You can’t "cheat" with gels, however, McNeil points out, because you have to rub the gel on your hands until your hands are dry. "Because there’s more standardized use of it, it’s more effective." The fact that gels take less time than hand washing is a distinct advantage for staff, particularly nurses, McNeil says. She points to a study that indicated hand washing consumes 16 hours of nursing time per eight-hour day shift (12 health care workers), whereas alcoholic hand disinfection (with a gel) required only three hours. The study estimated that all health care workers wash their hands with soap for an average of 16 to 24 minutes per shift.2

"If they’re washing hands the way they’re supposed to, it takes a significant amount of time away from nursing duties," McNeil says.

And the benefits of gels aren’t limited to time savings, says Carla Alvarado, MS, CIC, director of the Occupational Health Program-Safety Department at The University of Wisconsin-Madison. "The advantages of gel are that it is a waterless product, it can be used without a sink or toweling, and it has been used successfully in Europe for well over two decades; it has never been appreciated in the U.S. health care system," she says. "It is excellent."

Her experience indicates that the more health care professionals use gel, the more they appreciate its convenience. She stops short of saying that gel is more effective than soap, however.

When should you use soap?

A gel might be appropriate when nurses are providing routine care in preoperative or postoperative holding areas and aren’t likely to get blood or body fluids on their hands, says Carol Peterson, RN, BSN, MAOM, CNOR, perioperative nursing consultant at the Association of periOperative Registered Nurses in Denver. Sometimes gels are the only alternative when sinks are not located between two patients, she points out. However, "my personal opinion is that gels can’t take the place of good, old-fashioned hand washing."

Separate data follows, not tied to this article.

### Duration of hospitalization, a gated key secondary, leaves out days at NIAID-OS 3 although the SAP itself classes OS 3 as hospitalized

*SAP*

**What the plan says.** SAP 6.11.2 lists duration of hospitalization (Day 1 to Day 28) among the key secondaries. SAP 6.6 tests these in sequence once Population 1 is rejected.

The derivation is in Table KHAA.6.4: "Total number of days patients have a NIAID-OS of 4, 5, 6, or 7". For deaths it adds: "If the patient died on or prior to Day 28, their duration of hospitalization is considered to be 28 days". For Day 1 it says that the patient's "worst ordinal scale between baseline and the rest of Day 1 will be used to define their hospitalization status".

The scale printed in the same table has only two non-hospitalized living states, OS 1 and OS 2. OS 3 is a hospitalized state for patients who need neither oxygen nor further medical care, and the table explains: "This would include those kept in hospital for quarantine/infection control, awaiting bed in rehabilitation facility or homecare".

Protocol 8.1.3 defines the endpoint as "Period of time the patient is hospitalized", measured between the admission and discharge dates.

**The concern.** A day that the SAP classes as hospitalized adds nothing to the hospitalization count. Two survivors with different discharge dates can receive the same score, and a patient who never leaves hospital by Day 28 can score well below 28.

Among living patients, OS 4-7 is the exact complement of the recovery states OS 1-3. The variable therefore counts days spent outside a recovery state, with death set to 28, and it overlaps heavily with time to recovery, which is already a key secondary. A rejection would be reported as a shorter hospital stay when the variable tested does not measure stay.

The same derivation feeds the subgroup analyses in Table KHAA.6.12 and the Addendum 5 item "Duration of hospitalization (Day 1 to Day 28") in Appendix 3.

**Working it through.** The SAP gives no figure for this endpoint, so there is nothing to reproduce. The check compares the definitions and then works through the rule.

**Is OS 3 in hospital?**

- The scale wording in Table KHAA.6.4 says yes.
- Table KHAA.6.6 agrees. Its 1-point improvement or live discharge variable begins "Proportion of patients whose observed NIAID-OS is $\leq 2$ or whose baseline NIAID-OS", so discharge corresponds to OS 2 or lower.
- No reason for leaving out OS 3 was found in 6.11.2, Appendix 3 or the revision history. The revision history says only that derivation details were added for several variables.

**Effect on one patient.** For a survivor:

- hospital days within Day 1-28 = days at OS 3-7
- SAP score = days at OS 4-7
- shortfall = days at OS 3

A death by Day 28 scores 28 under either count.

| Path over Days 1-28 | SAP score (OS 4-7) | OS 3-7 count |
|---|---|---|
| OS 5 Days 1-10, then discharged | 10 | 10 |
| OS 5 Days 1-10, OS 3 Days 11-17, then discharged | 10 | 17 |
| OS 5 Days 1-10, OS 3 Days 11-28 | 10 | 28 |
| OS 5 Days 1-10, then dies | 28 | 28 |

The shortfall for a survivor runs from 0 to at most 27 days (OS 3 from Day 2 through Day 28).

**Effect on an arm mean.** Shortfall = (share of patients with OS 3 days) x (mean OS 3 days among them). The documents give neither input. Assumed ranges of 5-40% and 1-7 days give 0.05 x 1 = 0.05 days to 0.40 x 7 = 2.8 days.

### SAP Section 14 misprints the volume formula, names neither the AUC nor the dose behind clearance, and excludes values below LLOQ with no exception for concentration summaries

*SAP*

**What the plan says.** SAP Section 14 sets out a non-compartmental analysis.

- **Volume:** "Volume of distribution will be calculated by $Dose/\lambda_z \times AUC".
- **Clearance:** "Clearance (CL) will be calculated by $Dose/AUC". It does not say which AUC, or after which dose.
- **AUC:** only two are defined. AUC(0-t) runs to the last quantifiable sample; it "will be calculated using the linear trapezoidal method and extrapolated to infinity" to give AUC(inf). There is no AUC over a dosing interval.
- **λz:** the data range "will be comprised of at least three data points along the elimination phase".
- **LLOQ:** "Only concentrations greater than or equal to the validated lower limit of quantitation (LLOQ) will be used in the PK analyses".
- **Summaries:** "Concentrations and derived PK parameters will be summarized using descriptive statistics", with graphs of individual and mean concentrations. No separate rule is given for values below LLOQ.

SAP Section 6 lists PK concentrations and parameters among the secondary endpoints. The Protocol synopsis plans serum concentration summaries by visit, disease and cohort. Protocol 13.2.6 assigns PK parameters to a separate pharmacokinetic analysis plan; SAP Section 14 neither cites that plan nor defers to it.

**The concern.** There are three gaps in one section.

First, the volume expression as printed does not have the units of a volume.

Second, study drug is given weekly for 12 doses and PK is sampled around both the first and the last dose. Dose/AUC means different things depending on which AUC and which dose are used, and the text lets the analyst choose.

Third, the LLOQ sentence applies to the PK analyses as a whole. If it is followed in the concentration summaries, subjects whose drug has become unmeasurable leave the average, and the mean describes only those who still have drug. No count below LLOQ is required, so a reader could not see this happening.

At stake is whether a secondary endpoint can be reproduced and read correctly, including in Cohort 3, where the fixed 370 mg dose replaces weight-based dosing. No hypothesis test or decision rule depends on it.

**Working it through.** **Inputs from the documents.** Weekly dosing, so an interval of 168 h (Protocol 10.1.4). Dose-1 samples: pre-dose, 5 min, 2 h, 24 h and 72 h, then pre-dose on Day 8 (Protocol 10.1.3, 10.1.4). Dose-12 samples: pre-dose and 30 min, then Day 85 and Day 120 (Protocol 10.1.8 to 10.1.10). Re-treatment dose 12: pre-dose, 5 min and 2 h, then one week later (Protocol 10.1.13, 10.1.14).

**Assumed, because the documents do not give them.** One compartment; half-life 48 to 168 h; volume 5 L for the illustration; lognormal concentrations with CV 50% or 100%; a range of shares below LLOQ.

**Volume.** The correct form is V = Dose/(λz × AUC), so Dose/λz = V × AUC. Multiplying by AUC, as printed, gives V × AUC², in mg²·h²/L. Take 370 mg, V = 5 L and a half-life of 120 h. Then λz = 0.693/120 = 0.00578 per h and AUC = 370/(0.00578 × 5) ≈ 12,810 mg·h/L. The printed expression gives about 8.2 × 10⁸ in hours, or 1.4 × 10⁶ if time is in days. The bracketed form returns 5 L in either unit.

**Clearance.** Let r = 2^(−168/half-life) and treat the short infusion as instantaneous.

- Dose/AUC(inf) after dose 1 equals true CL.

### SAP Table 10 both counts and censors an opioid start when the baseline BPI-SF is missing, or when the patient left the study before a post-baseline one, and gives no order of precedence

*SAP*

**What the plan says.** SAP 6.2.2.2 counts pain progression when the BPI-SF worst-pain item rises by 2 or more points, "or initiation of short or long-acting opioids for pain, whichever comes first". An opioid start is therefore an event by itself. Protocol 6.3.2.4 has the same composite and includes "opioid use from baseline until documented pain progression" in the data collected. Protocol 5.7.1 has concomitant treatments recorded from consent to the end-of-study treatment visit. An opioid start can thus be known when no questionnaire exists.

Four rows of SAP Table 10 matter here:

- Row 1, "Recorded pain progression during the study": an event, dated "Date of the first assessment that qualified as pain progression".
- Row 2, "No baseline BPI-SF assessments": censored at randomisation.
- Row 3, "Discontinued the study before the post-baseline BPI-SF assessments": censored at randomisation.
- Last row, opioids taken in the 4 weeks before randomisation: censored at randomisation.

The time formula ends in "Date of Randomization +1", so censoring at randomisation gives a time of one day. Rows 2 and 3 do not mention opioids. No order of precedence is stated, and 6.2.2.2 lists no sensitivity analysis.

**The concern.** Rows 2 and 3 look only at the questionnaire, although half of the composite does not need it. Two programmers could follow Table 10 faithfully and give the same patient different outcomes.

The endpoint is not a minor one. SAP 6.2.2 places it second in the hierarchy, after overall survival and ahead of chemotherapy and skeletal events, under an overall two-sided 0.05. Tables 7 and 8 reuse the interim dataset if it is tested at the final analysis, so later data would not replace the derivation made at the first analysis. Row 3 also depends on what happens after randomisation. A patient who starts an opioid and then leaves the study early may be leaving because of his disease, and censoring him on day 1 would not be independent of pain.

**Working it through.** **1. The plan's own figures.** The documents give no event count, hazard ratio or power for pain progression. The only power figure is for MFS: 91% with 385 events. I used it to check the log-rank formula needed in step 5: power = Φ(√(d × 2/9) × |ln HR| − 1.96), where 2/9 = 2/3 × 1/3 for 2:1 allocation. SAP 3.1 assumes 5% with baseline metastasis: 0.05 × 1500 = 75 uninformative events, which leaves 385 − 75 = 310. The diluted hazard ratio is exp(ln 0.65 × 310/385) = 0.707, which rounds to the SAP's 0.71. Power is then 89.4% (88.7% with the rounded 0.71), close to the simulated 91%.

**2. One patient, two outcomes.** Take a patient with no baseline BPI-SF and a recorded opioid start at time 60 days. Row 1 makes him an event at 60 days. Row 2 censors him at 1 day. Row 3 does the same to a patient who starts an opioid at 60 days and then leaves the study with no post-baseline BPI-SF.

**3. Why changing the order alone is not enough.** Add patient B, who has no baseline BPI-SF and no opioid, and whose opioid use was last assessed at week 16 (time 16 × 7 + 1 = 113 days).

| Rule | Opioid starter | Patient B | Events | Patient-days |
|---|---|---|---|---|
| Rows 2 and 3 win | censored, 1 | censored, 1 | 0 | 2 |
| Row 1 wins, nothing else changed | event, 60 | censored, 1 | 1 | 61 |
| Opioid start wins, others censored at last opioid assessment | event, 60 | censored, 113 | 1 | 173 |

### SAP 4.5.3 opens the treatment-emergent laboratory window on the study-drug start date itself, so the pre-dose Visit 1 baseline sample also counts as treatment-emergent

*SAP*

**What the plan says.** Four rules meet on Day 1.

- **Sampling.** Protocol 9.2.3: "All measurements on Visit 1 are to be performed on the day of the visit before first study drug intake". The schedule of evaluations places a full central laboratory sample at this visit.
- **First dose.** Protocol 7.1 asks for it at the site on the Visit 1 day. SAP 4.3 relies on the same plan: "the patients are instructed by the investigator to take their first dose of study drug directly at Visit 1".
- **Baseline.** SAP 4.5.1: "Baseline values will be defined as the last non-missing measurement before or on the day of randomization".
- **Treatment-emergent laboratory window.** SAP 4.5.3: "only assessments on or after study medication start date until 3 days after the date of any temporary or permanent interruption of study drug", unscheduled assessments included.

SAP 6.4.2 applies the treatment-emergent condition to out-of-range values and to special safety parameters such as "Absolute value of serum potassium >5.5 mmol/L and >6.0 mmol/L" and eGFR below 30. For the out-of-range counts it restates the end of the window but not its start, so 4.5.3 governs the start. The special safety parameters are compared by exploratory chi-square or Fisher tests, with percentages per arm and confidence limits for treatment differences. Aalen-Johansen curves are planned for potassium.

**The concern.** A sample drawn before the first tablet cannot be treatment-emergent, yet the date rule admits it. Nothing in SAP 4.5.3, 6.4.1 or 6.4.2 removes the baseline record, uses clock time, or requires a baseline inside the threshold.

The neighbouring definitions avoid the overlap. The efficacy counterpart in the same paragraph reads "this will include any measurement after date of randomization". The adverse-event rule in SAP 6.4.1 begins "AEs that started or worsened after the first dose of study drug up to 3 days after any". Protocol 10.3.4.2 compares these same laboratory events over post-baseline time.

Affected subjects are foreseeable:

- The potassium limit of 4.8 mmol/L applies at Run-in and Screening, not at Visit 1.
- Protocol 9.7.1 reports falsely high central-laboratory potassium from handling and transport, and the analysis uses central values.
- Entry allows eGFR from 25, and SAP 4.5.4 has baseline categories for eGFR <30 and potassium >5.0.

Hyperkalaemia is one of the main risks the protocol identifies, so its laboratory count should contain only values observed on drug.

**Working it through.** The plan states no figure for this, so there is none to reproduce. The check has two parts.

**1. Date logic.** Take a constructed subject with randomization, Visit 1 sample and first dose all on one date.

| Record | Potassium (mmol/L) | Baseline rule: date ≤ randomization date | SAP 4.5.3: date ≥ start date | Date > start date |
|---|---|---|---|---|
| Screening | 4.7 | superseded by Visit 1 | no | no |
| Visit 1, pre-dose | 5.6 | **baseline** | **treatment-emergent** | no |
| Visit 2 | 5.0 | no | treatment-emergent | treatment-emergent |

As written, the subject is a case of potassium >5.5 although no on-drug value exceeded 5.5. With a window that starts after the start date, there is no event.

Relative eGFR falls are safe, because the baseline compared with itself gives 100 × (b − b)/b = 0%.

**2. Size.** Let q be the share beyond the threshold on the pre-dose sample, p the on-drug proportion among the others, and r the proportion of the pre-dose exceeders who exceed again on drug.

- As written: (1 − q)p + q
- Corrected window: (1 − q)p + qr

Most infection control experts agree that there are times when soap is more appropriate, such as when you have hands soiled with blood or feces.

"Gel kills the bacteria, but it doesn’t get rid of blood or stool," McNeil says. In those cases, use soap and water, she advises. Additionally, most gel manufacturers recommend you use soap and water every six to 10 uses because the gel builds up on hands, McNeil says. "But there’s no reason not to use gel on a routine basis."

At the University of Wisconsin Hospitals and Clinics in Madison, lotion soap and alcohol-based gels are used in routine patient care. "You can’t have one without the other, Alvarado says.

When soap is used, it’s critical that the hand washing is adequate, McNeil emphasizes. In her study, nurses were asked to wash hands as they normally would. "In most situations, washing hands as they normally would, I can tell you it was fairly brief and may not have been adequate to get rid of pathogens," she says.